For five years, Liz Kelleher has been living rent-free in a London flat owned by her parents. She has used this to her advantage, ridding herself of all debts except £400 on a little-used Egg credit card that charges interest at an annual percentage rate of 15.9.
She has also been able to save up a £15,000 deposit towards a property - £10,000 in an HSBC mini cash individual savings account (ISA) paying 4.27 per cent gross, and £5,000 in an HSBC current account paying 0.25 per cent on balances above £2,000 (0.1 per cent below).
But Liz isn't sure how far this money will stretch as she tries to get a foot on the property ladder in East or West Dulwich, south London, where she is currently house-hunting.
However, her parents are happy to give her a hand with the deposit and prepared to share a home loan until she can afford to buy them out. "I hope to manage the mortgage on my own within about five years," she says.
Liz has no pension and her employer, a small charity, has no scheme in place. "So far, sorting out a pension has not been a priority."
But, with a property purchase on the way, she hopes to be able to afford both mortgage repayments and contributions to a private pension.
She has no protection policies in place.
Liz Kelleher, 26, from central London.
Job: fundraising manager for a charity.
Savings: £10,000 in a mini cash ISA and £5,000 in a current account.
Goal: to buy a first home in the next few months and start a pension.
Once you're home and dry, get started on a pension
In the short term, Liz's decisions simply boil down to a strict budget, says Simon Webster at independent financial adviser (IFA) Facts & Figures. "The key will be buying the property and then [monitoring] her spending for a couple of months, as there are always unforeseen extras," he warns. "She can then review affordability [for the pension]."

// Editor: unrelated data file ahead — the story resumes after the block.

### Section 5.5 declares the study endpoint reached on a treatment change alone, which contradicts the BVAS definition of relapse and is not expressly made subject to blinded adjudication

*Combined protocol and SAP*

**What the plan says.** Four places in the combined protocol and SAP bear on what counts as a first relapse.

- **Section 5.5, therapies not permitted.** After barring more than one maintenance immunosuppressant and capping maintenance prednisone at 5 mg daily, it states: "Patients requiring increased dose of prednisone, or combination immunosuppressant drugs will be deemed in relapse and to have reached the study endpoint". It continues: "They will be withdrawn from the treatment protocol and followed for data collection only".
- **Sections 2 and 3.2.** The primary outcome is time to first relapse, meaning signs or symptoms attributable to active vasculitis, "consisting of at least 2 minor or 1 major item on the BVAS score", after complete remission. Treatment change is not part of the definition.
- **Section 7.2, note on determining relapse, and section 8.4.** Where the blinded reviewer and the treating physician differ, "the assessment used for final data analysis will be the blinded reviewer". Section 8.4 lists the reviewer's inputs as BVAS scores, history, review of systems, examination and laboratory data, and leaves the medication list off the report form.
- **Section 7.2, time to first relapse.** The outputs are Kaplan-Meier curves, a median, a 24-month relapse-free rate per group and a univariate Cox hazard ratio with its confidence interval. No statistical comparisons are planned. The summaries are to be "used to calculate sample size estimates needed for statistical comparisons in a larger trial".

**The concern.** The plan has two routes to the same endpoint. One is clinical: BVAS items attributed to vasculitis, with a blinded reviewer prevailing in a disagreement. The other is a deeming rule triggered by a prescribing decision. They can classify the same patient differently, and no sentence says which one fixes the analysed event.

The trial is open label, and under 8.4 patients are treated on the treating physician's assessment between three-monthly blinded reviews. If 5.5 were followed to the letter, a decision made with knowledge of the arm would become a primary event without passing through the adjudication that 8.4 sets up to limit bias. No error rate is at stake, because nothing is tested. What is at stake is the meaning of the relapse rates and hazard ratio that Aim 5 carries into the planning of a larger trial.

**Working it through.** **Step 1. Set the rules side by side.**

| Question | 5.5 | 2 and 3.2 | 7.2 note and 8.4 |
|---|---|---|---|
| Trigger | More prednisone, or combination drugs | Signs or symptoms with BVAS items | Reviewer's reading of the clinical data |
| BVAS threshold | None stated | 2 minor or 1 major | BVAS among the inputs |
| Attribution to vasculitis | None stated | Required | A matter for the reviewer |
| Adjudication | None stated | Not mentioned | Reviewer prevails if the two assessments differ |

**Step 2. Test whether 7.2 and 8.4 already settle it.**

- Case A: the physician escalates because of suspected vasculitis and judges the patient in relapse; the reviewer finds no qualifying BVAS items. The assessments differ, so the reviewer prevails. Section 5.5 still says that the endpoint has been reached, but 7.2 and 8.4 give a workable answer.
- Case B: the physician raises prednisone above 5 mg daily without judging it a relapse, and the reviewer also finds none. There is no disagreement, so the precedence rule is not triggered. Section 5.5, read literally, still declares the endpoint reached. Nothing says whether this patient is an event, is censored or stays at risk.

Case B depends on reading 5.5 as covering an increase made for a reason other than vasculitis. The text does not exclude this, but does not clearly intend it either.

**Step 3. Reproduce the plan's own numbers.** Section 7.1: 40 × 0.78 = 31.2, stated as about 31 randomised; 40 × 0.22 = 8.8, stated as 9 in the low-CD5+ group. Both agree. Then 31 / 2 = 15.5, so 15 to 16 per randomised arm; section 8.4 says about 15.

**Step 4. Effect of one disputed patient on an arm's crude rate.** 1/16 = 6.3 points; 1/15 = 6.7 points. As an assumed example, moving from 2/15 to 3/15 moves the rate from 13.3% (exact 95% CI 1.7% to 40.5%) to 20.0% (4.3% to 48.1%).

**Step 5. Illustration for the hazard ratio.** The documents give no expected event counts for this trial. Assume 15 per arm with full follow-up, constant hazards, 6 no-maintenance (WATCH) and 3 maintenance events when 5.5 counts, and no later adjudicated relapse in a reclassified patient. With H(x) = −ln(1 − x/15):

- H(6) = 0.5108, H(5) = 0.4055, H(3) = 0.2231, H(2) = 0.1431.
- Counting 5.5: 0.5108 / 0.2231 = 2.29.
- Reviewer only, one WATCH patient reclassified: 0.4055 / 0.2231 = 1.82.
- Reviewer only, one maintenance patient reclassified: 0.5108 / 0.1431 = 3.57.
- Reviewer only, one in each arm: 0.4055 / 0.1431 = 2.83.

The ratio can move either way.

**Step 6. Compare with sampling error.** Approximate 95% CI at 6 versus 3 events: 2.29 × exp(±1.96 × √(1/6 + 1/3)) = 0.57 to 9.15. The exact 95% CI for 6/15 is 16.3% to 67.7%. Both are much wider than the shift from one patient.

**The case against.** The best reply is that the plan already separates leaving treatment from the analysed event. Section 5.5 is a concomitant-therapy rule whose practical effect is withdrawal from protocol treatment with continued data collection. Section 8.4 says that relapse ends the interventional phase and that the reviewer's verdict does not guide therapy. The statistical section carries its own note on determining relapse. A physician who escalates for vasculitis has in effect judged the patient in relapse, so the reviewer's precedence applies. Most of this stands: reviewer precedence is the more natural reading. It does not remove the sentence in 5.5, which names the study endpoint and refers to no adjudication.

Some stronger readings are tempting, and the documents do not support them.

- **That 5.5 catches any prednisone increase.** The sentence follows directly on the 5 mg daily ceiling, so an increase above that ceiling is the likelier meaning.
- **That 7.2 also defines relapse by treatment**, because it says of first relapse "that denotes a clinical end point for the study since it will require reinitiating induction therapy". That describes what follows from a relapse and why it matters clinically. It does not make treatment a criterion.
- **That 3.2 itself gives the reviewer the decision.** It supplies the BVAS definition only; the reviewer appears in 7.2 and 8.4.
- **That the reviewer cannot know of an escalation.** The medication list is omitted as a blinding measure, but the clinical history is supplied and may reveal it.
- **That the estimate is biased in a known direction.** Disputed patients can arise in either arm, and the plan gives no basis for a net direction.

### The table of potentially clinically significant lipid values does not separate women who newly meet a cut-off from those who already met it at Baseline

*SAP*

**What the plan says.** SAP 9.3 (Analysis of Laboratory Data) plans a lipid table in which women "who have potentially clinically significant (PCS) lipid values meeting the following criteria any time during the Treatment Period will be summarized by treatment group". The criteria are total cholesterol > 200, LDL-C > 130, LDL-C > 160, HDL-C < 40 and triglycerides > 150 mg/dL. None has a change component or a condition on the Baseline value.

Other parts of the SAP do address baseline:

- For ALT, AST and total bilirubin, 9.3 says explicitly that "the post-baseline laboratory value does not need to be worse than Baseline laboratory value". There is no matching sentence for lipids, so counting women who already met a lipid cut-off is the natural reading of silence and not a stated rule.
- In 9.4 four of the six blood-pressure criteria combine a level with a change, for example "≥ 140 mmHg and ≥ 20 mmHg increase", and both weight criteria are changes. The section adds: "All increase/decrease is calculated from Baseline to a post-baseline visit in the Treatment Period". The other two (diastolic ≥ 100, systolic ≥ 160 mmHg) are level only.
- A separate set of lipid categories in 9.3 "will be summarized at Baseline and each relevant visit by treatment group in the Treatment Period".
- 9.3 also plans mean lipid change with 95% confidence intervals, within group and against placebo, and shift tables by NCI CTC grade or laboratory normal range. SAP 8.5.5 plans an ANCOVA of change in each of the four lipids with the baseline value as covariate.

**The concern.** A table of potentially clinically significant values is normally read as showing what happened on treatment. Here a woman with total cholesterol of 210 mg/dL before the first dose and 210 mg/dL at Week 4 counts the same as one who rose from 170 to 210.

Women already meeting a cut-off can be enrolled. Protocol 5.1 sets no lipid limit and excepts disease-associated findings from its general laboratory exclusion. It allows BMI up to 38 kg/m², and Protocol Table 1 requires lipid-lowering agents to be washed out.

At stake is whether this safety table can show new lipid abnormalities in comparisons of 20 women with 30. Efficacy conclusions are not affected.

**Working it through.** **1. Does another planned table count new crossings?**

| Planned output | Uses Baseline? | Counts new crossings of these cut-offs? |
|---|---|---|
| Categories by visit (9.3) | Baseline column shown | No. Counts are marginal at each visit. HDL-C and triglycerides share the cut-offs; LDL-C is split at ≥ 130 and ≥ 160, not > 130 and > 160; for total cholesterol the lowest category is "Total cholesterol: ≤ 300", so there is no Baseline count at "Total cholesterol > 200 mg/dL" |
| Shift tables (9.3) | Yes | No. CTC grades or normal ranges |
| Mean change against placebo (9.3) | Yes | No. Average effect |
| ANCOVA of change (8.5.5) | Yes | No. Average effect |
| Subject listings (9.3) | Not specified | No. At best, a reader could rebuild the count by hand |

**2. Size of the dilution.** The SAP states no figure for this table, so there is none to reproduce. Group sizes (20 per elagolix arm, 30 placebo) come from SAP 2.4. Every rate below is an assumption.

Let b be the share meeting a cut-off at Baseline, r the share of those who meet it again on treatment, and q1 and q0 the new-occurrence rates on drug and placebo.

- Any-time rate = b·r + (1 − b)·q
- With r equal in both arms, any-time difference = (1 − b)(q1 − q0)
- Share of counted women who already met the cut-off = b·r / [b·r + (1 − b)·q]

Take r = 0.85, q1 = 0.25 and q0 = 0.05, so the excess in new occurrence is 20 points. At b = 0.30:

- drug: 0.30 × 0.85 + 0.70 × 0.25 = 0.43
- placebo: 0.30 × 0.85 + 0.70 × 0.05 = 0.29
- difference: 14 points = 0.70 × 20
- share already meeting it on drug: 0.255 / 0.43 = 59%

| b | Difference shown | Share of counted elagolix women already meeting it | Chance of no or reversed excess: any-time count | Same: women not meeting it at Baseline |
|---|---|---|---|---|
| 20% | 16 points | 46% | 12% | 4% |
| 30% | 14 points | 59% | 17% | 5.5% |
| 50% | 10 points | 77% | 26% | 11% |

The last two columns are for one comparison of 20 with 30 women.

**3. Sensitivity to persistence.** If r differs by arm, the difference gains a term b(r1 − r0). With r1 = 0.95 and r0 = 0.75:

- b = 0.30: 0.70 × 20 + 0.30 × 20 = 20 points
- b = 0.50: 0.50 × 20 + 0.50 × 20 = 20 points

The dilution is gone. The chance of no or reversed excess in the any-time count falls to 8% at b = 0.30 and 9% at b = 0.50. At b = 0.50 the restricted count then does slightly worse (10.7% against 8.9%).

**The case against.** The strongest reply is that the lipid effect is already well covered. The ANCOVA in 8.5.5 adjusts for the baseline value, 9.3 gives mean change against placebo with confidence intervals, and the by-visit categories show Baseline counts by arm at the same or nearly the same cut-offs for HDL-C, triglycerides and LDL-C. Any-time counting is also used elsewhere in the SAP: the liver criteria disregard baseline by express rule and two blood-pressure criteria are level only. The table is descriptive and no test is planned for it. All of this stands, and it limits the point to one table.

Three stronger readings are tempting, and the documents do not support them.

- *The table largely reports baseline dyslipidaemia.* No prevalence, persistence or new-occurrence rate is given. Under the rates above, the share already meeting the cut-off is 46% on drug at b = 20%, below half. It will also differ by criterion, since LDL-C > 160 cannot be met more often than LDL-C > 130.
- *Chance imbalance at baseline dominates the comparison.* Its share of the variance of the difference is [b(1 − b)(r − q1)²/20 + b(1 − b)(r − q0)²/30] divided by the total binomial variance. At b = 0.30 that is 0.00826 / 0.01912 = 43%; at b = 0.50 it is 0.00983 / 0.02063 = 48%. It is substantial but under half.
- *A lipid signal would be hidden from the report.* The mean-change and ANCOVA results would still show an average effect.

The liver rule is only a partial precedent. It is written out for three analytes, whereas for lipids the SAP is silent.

Anna Bowes from IFA Chase de Vere stresses that the younger Liz starts saving into a pension plan, the better.
It may be sensible for Liz to set up a mortgage with her parents as guarantors, rather than joint owners, says Mr Webster. "If not, they may have to pay capital gains tax when she takes over the property and the mortgage."
One option could be the 1st Start deal from the Bank of Ireland. "This is more flexible than other guarantor mortgages as it does not require assurance that [Liz's] earnings are likely to increase in the shorter term," says Ms Bowes.
But Mike Marigold, from IFA Montgomery Charles Financial Management, adds a note of caution: "If Liz defaulted on the mortgage through lack of income, her parents would be faced with fairly hefty repayments."
Liz could raise a mortgage in her own right of around £100,000, he says. And with such a big deposit, she should find a good rate. "There are two- and three-year fixed deals at 4.29 per cent."
Once she has used up her cash on the deposit, Liz needs to build a small sum again for short-term costs and emergencies, says Ms Bowes. A mini cash instant-access ISA is the best home for this.
Even though Liz owes only £400 on her credit card, there is no point paying interest if she doesn't have to, adds Ms Bowes. She should transfer to another card firm offering a 0 per cent deal on balance transfers.
Liz can start by paying as little as £20 a month into a low-cost stakeholder pension, where charges are capped at 1.5 per cent, says Ms Bowes. But she should try to invest much more than that to ensure a comfortable retirement.
The flexibility of stakeholder plans means Liz could stop and start premiums or add lump sums if she chose to.
With no dependants, Liz has no need for life insurance, says Ms Bowes. But she should consider income protection in case she is unable to work due to injury or illness.
With a new home, rebuilt savings and a pension under her belt, Liz should consider long-term share investments, says Ms Bowes. A UK fund like Invesco Perpetual Income or Cazenove UK Growth and Income would be a good start.
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